Position a rack in the middle of the oven and preheat to 95C. Generously grease the bottom and sides of a 23cm round springform cake pan, with softened butter. Cut out a circle of parchment and use it to line the bottom of the pan, if desired (this is especially helpful if you want to be able to easily remove the cake from a pan with a recessed base, as opposed to a pedestal-style ). Set the pan on a large, rimmed baking tray to catch any leaks and to help move the pan in and out of the oven.
Make the crust: in the bowl of a food processor with a capacity of at least 1.7L, process the chocolate wafers or graham crackers and granulated sugar until combined, about 30 seconds. Add the melted butter and process until the crumbs are damp, about 30 seconds more, stopping to scrape down the sides and check for dry crumbs (alternatively, in a medium bowl, combine the crumbs, butter and sugar and mix with a flexible spatula or with your hands).
Transfer the crumbs to the prepared pan and, using your fingers or the bottom of a dry measuring cup, press firmly into the bottom of the pan and about 6mm up the sides.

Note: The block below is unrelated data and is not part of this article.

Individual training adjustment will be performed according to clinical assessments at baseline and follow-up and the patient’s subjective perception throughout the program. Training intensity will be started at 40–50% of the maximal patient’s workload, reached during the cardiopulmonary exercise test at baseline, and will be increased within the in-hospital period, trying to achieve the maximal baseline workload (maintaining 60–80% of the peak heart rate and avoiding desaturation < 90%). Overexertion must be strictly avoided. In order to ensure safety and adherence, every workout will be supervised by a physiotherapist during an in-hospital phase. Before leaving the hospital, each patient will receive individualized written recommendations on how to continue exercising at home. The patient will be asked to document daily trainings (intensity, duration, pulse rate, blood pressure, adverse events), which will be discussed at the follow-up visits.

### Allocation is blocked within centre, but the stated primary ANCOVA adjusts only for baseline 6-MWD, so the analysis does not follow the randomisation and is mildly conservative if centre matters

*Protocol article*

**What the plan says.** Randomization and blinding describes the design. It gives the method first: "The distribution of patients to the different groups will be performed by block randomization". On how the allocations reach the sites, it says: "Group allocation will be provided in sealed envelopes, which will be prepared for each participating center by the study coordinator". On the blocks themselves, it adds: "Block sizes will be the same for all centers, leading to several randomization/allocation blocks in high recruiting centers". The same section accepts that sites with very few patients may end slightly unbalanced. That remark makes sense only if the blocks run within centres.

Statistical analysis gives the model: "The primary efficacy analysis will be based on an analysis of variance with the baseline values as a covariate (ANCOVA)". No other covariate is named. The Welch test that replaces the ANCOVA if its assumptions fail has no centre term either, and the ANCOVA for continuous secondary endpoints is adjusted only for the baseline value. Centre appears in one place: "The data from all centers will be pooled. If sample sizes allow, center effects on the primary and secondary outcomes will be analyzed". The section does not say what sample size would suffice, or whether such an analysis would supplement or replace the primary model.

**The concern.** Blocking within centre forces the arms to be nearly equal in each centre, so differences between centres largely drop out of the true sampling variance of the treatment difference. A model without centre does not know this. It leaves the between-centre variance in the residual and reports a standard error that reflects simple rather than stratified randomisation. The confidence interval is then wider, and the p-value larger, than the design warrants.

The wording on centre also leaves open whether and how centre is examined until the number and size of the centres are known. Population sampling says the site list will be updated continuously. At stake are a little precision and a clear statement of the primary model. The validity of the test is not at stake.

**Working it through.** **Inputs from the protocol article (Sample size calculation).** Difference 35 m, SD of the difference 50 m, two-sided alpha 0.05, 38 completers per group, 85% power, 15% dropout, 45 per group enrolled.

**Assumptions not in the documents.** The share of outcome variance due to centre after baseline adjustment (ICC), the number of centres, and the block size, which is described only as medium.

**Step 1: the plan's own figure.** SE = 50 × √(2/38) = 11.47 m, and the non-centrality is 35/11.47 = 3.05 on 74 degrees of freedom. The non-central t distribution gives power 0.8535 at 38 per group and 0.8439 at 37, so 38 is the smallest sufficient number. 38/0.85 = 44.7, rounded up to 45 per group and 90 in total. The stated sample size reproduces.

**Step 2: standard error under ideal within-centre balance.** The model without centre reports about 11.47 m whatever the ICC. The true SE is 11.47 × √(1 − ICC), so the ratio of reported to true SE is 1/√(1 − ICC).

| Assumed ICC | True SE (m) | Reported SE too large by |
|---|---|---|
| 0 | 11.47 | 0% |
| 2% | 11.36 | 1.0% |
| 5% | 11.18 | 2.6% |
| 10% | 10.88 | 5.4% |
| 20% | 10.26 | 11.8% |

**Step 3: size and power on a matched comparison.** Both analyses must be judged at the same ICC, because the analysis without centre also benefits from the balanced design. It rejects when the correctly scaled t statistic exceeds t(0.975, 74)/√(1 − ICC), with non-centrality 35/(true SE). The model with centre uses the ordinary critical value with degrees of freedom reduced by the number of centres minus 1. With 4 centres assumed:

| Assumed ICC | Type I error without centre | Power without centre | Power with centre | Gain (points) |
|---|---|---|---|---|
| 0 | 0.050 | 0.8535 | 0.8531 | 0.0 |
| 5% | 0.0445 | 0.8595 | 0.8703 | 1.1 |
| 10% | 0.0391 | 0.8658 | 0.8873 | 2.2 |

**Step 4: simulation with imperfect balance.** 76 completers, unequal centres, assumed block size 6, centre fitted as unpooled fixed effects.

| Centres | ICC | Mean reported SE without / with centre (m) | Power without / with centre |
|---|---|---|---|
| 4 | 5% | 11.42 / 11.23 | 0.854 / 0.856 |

Make the filling: wipe out, rinse and dry the food processor bowl. In the bowl, combine the cream cheese, sugar, heavy cream, sour cream, eggs, liqueur, if using, vanilla and lemon juice. Process until the mixture is smooth, 1 to 2 minutes, stopping to scrape down the sides and bottom of the bowl and to check for lumps of cream cheese. Remove the bowl from the processor base and scrape down the sides one more time.
Pour the cream cheese mixture into the prepared pan. If you see a lot of bubbles on top, gently pop them with a fork or knife tip.
Transfer the pan with the baking tray under it to the oven and bake for 6 to 8 hours. The cake will still jiggle slightly when shaken, the top will range from fairly pale to light golden, and the surface should be free of cracks, though you may have a few small air bubbles. An instant-read thermometer inserted in the center of the cake should reach at least 65C and no more than 95C (it will probably be somewhere around 80C).
Transfer the cake pan to a wire rack and cool until barely warm, 90 minutes to 2 hours. During this time, the cake should pull away from the sides of the pan. If not, address any stuck areas by running a small butter knife around the edges. Transfer to the refrigerator to cool at least overnight, covering after the first few hours.